First point, it is hard to believe that Steam / Sony/ Microsoft / Nintendo / EA/ Blizzard will not sell their products in the EU. Btw, EU =more than 500 million people. That’s the force of the union in the defense of individual rights. Some enterprises will say no to Netherlands, or even France; but the whole EU, it’s hard to believe.

Second point, as you mention, asking for more money will decrease the quantity sold.

Third point, the justice courts can be slow, but they are not powerless. Ignoring or looking for some ways to avoid a legit justice decision (EULAs, accounts, subs,…) will just make the problem worse.

Finally, sales have been the main resource for game codes, along with region pricing. There is nothing new there (https://www.technobuffalo.com/steam-restricts-gifting-and-reemeding-games-in-foreign-countries) . Furthermore, you are saying that developers will sell more on sales . Good for them!.

Publishers should look for the opportunity, not the problem. If a game travels from one library to another, it’s more likely they are gonna find someone interested in the game, who may buy more content for the game.

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Robert Mann

Simply put, I highly doubt that Steam or other distributors, much less publishers, are going to just say “Yeah, sure, and we won’t do anything to get some of the income back.” Where they are unlikely to avoid the market (as it doesn’t cost much when the product is already developed) I expect the measure of taking other actions until that becomes the issue, then sharply increased prices for the EU with region locks to the EU. They will not hold sales (or very good sales at least) in the EU, because losing money to the resale later is just moronic. They may limit the number that an account can purchase. ETC.

Worse, the people hurt the most by this are the little studios. The big studios might eat costs… but you are saying goodbye to any innovation in games in the EU with this. Because, to be blunt, the big studios don’t innovate. They might have gotten big from doing so, but once big they are risk adverse.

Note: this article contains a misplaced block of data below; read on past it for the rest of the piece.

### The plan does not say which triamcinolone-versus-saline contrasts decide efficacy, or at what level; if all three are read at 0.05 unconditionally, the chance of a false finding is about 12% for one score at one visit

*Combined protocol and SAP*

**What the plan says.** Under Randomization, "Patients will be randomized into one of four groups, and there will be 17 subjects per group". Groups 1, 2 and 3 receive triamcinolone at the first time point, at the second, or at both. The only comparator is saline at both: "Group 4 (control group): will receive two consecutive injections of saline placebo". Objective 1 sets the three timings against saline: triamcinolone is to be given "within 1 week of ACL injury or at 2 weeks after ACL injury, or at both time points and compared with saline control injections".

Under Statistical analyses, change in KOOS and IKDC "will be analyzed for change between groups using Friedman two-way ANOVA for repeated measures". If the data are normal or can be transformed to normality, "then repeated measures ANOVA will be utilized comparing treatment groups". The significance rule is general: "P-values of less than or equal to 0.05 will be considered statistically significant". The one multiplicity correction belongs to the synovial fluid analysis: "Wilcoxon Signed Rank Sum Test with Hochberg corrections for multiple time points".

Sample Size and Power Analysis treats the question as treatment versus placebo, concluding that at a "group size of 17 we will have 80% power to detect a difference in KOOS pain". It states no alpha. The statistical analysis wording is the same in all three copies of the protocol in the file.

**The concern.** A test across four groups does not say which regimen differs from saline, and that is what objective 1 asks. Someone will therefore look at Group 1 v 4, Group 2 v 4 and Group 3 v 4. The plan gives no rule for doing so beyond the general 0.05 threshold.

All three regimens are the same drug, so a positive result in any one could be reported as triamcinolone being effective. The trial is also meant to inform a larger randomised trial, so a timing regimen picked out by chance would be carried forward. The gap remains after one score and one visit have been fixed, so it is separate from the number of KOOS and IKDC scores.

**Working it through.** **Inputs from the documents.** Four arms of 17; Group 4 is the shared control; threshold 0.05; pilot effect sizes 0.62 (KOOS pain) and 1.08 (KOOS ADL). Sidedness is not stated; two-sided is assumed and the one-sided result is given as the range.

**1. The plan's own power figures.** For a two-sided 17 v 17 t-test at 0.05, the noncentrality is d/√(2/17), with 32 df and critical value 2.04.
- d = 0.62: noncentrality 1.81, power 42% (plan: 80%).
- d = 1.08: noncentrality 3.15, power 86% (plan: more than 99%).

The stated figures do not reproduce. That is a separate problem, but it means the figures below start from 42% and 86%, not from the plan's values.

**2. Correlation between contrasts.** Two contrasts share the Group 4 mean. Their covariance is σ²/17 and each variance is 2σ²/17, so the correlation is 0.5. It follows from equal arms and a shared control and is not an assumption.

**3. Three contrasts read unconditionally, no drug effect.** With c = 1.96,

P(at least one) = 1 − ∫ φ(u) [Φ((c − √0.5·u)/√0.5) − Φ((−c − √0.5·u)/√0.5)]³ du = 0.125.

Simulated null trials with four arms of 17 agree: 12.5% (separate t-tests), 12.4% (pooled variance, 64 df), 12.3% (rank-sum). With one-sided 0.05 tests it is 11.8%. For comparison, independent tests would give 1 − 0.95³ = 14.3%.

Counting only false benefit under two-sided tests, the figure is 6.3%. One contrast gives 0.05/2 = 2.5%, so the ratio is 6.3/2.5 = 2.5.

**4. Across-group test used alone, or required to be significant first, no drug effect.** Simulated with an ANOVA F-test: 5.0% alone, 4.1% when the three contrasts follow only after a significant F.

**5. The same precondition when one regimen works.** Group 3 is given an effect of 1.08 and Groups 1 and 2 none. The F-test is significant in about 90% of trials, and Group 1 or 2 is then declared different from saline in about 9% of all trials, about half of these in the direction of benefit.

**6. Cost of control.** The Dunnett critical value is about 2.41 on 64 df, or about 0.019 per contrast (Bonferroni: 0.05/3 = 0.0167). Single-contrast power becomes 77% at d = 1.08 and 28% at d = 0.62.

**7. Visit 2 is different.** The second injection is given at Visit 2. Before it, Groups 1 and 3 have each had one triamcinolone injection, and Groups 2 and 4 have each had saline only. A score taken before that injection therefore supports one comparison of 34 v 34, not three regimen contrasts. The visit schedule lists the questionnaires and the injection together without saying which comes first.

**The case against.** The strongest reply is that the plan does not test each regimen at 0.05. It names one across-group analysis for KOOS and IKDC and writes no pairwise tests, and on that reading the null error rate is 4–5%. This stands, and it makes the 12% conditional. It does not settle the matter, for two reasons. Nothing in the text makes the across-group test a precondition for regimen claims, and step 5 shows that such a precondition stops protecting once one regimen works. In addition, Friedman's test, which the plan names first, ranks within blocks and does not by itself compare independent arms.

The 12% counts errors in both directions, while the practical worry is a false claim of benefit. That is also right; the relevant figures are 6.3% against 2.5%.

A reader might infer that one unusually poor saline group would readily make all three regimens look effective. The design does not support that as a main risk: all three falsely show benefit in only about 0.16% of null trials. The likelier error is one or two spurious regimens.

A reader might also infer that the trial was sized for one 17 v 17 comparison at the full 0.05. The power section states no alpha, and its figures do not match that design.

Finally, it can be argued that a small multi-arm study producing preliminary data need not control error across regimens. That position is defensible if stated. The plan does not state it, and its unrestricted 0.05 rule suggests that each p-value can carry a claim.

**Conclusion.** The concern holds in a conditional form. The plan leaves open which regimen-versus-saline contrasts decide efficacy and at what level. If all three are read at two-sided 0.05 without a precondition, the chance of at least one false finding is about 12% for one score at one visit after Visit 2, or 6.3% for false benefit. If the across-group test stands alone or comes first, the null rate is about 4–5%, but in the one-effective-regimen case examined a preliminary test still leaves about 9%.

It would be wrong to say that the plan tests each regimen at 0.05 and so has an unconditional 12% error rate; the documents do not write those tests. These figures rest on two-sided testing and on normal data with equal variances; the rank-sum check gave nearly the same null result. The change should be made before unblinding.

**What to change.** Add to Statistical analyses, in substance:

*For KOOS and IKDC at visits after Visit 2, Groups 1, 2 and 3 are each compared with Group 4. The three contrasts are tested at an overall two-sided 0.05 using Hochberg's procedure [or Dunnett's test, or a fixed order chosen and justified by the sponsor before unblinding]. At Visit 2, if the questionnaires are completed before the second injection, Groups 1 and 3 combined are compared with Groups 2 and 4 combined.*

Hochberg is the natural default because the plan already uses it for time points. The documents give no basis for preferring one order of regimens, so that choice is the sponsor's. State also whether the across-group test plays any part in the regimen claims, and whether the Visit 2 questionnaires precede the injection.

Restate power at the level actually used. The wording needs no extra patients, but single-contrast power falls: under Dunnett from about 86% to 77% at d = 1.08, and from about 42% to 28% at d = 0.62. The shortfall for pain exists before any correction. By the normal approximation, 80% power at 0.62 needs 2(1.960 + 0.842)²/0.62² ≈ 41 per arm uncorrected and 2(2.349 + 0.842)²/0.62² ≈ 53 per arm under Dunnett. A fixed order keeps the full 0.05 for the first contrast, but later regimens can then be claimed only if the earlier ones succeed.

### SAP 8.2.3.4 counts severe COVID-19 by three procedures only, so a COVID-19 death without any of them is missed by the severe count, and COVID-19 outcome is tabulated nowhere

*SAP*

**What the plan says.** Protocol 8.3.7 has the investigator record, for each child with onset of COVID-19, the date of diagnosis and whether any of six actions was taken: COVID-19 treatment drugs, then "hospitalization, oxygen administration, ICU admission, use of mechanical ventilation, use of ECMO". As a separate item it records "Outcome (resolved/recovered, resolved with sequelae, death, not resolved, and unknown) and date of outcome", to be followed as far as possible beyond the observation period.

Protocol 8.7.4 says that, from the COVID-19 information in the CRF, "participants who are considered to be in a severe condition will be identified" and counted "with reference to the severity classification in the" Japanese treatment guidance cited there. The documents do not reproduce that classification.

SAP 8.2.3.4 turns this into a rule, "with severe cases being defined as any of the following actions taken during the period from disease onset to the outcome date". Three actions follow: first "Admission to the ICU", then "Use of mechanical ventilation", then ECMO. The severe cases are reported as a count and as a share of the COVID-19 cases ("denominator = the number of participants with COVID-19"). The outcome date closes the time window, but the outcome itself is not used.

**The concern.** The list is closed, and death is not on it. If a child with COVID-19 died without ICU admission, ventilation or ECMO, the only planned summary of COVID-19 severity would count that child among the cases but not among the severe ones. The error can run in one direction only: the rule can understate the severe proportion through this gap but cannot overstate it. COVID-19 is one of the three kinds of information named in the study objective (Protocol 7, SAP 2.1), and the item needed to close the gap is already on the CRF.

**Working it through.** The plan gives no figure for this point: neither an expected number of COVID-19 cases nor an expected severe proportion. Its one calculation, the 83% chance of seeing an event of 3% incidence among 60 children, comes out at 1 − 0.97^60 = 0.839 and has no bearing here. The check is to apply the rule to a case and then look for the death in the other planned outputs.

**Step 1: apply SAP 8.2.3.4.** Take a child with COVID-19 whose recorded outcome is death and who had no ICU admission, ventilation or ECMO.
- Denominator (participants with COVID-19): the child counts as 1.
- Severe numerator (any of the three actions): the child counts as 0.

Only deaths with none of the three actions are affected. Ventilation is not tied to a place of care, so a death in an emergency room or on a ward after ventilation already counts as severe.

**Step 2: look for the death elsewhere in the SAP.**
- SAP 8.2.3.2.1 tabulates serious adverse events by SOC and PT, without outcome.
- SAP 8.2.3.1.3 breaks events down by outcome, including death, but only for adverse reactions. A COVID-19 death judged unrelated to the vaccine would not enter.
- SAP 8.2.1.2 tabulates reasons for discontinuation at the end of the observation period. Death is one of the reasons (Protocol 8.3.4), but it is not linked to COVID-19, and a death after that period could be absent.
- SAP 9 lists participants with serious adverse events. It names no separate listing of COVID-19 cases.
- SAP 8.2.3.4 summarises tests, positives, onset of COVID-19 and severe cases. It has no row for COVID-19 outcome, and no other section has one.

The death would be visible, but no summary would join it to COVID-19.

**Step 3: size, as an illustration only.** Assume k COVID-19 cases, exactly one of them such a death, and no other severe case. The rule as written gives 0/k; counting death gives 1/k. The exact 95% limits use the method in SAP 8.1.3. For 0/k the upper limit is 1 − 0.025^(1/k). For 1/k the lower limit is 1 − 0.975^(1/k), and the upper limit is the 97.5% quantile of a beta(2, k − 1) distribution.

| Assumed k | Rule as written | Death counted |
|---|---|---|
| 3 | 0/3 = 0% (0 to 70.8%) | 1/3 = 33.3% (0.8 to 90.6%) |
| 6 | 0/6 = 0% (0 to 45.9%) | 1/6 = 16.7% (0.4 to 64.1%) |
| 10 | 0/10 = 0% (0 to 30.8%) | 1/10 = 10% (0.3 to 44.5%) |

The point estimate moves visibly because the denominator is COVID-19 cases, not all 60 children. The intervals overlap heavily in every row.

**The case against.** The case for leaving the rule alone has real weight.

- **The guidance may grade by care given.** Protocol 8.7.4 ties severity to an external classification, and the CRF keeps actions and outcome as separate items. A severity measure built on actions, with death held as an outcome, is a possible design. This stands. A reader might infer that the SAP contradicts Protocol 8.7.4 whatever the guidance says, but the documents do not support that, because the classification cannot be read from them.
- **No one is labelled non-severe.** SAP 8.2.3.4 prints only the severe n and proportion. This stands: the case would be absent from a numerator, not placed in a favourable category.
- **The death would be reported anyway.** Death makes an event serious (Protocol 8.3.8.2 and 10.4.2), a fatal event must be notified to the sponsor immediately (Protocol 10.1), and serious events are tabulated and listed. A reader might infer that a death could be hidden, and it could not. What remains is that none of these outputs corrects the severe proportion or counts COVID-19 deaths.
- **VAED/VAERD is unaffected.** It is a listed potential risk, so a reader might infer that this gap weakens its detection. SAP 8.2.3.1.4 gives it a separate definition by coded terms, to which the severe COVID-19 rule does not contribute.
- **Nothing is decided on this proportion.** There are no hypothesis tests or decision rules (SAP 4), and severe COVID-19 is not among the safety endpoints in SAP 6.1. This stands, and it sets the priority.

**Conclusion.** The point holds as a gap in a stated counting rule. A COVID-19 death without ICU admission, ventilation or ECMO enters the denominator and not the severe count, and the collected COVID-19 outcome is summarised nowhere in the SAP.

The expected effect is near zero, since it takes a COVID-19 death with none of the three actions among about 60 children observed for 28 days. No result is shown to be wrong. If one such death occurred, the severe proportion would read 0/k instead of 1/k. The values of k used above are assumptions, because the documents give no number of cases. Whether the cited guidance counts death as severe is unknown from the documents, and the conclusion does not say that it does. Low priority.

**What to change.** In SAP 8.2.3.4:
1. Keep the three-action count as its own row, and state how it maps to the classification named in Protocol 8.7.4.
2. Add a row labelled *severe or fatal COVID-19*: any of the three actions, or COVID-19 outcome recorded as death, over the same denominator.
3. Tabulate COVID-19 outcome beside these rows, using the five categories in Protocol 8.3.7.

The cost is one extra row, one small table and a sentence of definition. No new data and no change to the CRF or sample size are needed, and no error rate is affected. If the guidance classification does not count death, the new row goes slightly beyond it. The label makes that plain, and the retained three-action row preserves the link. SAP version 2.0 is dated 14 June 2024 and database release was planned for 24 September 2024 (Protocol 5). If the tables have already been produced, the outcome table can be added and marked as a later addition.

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rafael12104

Oh my. This is going to be fun. So, what do you want to bet that Steam lawyers are huddled in a room somewhere with Gabe eating pizza rolls and hoping nobody is watching. Heh.

For years I’ve bought into digital EULAs treating consumers as if a game bought and paid for wasn’t theirs. Wrapped up in well crafted and vague verbiage, it didn’t seem to matter much as long as I got to play. Scroll, scroll, scroll, click the “I agree” checkbox and done and dusted.

Hmm. But what if those EULAs were wrong. They were, in a sense, illegal and the games I bought on Steam were really mine? Oh babydoll, that is delicious. I could open my own pre-owned game virtual kiosk! Lol.

Nah. I’m a horder, I won’t part with old games. But I would like to be able to move my bits around where ever I like and play them sans Steam. That would be nice.

Net-net here. It will take a long time, but Steam may become a sub-service just like the various others. I think that is the way things will shake out. But not before there is a massive death roll for the old business model including lawsuits, Reddit shenanigans, and industry-wide introspection.

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xanadox

Some comments:

> To resell the game you have to buy it.
> More people will be interested in buying games the first day if they know they could resell them.
> If you buy something for 60 dollars, you would like to resell it for 59 dollars; not 1 cent.
> There’s nothing said about the cost of the process. Steam could get a % (even the publisher).
> This comes from the equivalence of digital goods with real goods. You can expect this to be applied to all digital things.
> If anyone tries to bypass the law (account, subscriptions,…), it will be worse.
> If a developer fears that his game will have no appeal to even keep it in your library for 1 month; then it would be better to rethink the game.

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Utakata

So from what I gather, Mr. Newell just ran into an anti-monopoly wall. Good! Though it appears he doesn’t seem to be learning from that lesson. /sigh

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Schmidt.Capela

Nothing to do with anti-monopoly actions; people target Steam for this kind of lawsuit because it’s the largest and most visible of the digital stores. Thanks to that a victory against Steam might compel the other stores to change without the need to sue them too.

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Utakata